Articles: CPU

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For the past few months we had a great opportunity to see Intel doing something outstanding: they have been copying all most successful AMD’s initiatives, introduced into life since the company launched their processors based on AMD64 architecture. At first Intel revealed its intention to provide x86 processors with the 64bit EMT64 expansion, which looked so very similar to AMD64 and which was compatible with the latter on the software level. Then the company announced its plans about the implementation of the NX bit support in their Pentium 4 processors based on the Prescott core, which are due in the fall. This bit is supposed to help implement additional protection of the system OS against viruses: this technology has actually been also borrowed from AMD Athlon 64 on their launch day.

The third idea Intel borrowed from the competitor processors was the Cool’n’Quiet technology, as Intel is going to implement its vision of this initiative in its upcoming Pentium 4 CPUs. However following in the competitor’s footsteps in terms of progressive new technologies support doesn’t at all mean that Intel decided to give up the laurels of the technology leader. The company engineers simply cannot disregard any smart ideas no matter who suggests them. In fact the today’s announcement is a direct proof of this point and of the fact that Intel keeps acting as the industry locomotive force.

First of all, today Intel officially announced one more CPU in the Pentium 4 processor family based on the 90nm Prescott core. This time it is a 3.6GHz model. The launch of this CPU is evidently none other but Intel’s response to AMD’s 3.6GHz CPU launch, which took place in the beginning of the month. As you remember the company has already announced 3800+ models with the dual channel memory controller and 2.4GHz actual working frequency. Today we are going to find out if Intel responded worthily, and in the meanwhile we will not dwell that much on the new processor, especially since it is not that very different from the predecessor from the architectural point of view. Actually, the today’s second announcement is of much more importance.

Besides the new CPU, Intel is also launching today a completely new platform: a new chipset family also known as Alderwood and Grantsdale. With the launch of these chipsets Intel starts pushing into the market a few innovative technologies, including such really important once as DDR2 SDRAM and the new bus for graphics and peripheral devices called PCI Express. Moreover, the new platforms will also feature a number of other important innovations, such as new LGA775 processor socket form-factor, Intel Graphics Media Accelerator 900, Intel Matrix Storage, Intel High Definition Audio, Intel Wireless Connect technologies, etc. As a result, we can even claim that the Pentium 4 platform is undergoing the most serious changes it has ever gone through.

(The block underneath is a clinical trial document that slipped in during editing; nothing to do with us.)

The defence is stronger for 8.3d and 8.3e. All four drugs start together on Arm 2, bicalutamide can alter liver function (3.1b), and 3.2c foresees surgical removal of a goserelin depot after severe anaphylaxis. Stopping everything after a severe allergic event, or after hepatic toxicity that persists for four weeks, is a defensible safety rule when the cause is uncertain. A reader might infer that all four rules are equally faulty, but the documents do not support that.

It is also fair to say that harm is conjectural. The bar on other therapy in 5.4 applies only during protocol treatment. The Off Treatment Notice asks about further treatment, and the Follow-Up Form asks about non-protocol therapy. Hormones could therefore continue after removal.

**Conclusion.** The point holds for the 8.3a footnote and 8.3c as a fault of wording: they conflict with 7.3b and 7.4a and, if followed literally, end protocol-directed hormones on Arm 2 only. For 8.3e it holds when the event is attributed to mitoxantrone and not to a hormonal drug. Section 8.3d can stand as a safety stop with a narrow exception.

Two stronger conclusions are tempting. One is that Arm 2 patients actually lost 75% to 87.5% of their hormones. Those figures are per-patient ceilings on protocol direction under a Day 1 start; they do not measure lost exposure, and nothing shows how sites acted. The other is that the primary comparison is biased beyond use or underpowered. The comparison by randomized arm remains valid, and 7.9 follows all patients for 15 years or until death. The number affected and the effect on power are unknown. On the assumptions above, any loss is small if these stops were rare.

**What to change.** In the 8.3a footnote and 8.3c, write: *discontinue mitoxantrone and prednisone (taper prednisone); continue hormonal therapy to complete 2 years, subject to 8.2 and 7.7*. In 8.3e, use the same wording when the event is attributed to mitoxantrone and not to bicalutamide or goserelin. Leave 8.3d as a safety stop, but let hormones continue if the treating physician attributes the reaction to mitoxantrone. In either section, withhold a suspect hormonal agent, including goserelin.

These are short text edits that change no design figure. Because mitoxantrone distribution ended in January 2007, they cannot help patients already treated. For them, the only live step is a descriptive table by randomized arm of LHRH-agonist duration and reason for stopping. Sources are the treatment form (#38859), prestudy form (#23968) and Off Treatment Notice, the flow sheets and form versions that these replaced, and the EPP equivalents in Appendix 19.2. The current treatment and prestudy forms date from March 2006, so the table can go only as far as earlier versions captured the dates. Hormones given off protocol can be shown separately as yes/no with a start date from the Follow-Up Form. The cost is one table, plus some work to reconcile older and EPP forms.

It is very important to understand what we all need these mass changes for, especially since Intel’s platform has already been very successful all this time. Intel is very unlikely to introduce such serious innovations just for the sake of these mere innovations. Intel should evidently be pursuing some utilitarian goals by launching a completely new architecture, rather than strive for the simple performance increase. Since most of the freshly introduced technologies will not simply speed up the platform. The idea behind many of them has a lot to do with the “Digital home and office” concept. Due to higher bandwidth of the buses, improved multimedia features and increased functionality in terms of new network connections support, new platforms are becoming more attractive for home and office needs, which should be coordinating all home and office appliances together or even replacing some of them completely. However, let’s leave the marketing reasons for Intel employees, as they can definitely explain them much better to you. We are going to take a closer look at the new Intel platforms from the technological point of view.

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